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Thursday, May 7, 2020

3 QUESTIONS ON... Cascade Genetic Testing & Its Feasibility

With Melissa Frey, MD, Assistant Professor in the Division of Gynecologic Oncology at Weill Cornell Medicine

By Sarah DiGiulio

Knowing that some cancers are linked to pathogenic variants means that relatives of gene carriers are also at risk of having those genetic variants and developing those cancers. But the benefit of knowing that risk ceases if relatives are not informed.

That's why Melissa Frey, MD, Assistant Professor in the Division of Gynecologic Oncology at Weill Cornell Medicine, and her colleagues developed a streamlined model of cascade testing using telephone genetic counseling and mailed saliva-based genetic testing to notify relatives of patients who had been found to have cancer-associated pathogeneic variants and to help facilitate genetic testing for the relatives.

Frey's team recently published results of a study testing the model, showing that it resulted in more at-risk relatives getting tested and utilization of genetically targeted primary disease prevention, as evaluated after a short-term follow-up (J Clin Oncol 2020; doi: 10.1200/JCO.19.02005). In an interview with Oncology Times, Frey explained more about how the team's cascade genetic testing model worked and what the new data show.

 

1. How does cascade genetic testing work?

"When a person is found on genetic testing to have a germline pathogenic variant (for example BRCA1/2 pathogenic variant), his/her relatives are also at risk of carrying this pathogenic variant. First-degree relatives (parents, siblings, children) will have a 50 percent risk of sharing the same pathogenic variant, second-degree relatives (uncles, aunts, nieces, nephews, grandparents, grandchildren) will have a 25 percent risk and so forth. Cascade testing is the process of starting with the patient who has been diagnosed with a germline pathogenic variant (passed from parent to child) and extending genetic testing to that patient's at-risk relatives.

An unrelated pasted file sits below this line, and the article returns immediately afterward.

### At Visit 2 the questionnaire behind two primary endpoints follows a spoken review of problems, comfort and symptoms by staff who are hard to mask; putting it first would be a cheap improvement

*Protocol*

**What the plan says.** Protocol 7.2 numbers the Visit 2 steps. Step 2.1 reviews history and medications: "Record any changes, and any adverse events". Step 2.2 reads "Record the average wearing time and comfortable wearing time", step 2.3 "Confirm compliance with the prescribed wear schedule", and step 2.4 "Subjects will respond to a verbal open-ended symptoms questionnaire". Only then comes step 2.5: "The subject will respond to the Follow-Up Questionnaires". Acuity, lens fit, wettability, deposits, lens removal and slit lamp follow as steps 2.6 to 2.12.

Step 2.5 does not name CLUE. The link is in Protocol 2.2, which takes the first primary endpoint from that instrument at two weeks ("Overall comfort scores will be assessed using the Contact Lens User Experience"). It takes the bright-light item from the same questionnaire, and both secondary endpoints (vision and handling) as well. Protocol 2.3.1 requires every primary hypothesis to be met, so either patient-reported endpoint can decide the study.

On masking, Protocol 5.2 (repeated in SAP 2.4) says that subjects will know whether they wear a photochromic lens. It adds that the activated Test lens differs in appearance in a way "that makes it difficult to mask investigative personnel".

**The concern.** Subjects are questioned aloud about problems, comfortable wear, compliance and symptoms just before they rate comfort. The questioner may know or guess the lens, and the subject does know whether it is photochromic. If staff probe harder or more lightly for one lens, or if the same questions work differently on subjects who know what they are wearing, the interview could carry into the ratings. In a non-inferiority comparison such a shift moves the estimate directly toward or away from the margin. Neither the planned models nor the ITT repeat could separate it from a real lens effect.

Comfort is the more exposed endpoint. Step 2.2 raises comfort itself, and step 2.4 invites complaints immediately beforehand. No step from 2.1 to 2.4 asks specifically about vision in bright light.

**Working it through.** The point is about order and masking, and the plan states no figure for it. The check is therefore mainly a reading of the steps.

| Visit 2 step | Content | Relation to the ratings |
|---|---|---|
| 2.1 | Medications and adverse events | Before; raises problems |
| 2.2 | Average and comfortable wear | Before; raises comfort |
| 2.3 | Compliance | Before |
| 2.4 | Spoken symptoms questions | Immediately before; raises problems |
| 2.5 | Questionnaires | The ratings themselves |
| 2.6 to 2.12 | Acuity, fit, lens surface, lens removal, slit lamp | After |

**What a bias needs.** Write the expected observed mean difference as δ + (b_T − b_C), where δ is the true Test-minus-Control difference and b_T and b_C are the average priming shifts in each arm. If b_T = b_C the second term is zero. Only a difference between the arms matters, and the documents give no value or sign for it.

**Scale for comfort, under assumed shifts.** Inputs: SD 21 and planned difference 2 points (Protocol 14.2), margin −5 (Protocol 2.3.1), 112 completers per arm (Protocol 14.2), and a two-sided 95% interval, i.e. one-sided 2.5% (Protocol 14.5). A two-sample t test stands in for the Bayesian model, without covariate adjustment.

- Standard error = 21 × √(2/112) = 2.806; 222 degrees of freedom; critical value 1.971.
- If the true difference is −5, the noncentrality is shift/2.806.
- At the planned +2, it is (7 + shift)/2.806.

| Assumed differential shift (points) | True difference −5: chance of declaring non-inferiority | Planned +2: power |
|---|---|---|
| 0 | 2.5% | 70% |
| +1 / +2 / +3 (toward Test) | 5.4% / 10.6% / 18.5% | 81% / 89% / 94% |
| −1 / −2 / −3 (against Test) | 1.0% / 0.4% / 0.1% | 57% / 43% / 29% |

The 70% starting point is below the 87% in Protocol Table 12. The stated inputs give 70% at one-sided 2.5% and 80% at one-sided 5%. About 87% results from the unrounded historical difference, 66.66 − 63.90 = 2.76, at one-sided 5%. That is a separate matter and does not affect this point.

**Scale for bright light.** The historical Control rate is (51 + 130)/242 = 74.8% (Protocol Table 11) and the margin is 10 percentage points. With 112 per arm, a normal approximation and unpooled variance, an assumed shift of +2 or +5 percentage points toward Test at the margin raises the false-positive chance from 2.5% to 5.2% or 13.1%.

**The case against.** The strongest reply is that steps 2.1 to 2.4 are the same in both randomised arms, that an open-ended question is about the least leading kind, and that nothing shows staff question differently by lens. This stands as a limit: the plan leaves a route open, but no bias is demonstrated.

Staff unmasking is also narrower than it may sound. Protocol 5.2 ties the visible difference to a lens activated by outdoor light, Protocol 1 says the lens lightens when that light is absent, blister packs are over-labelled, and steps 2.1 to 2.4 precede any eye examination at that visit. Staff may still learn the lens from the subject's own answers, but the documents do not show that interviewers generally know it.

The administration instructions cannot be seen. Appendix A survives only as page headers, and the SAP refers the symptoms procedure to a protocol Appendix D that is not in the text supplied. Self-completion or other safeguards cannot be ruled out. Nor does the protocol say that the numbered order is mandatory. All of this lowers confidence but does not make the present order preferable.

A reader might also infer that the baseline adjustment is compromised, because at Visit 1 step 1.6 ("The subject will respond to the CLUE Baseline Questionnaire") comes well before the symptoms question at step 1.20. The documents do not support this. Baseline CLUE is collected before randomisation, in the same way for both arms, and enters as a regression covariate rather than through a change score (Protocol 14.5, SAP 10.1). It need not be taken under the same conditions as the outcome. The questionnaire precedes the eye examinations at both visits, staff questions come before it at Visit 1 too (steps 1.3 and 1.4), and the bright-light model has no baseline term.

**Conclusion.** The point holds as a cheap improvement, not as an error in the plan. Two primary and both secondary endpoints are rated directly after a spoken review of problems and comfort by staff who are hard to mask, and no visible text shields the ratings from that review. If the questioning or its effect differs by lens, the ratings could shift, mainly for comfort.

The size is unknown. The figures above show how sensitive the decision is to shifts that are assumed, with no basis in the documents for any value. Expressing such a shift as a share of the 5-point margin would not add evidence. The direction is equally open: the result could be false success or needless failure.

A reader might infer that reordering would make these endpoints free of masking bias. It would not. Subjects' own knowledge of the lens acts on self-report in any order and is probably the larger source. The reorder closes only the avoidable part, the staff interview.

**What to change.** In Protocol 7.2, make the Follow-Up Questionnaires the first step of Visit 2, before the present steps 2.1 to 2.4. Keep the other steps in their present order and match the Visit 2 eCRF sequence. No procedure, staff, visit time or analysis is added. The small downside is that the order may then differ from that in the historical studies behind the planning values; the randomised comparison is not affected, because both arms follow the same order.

For cancer-associated pathogenic variants, informing relatives is critical. Informed relatives have the opportunity to undergo genetic testing to determine if they carry the same cancer-associated variant. Most importantly, if relatives are found to carry the same cancer-associated pathogenic variant, they can benefit from cancer screening and prevention.

"Currently, oncologic genetic testing is often ordered at the time of a cancer diagnosis. The goal of cascade genetic testing is to identify 'previvors' or individuals who are survivors of the predisposition to cancer, but who have not had a cancer diagnosis. With cascade testing there is the ability to identify individuals with cancer-associated pathogenic variants and offer them risk-reducing surgery and/or cancer screening that can prevent cancer or allow for early diagnosis and treatment, reducing morbidity and mortality.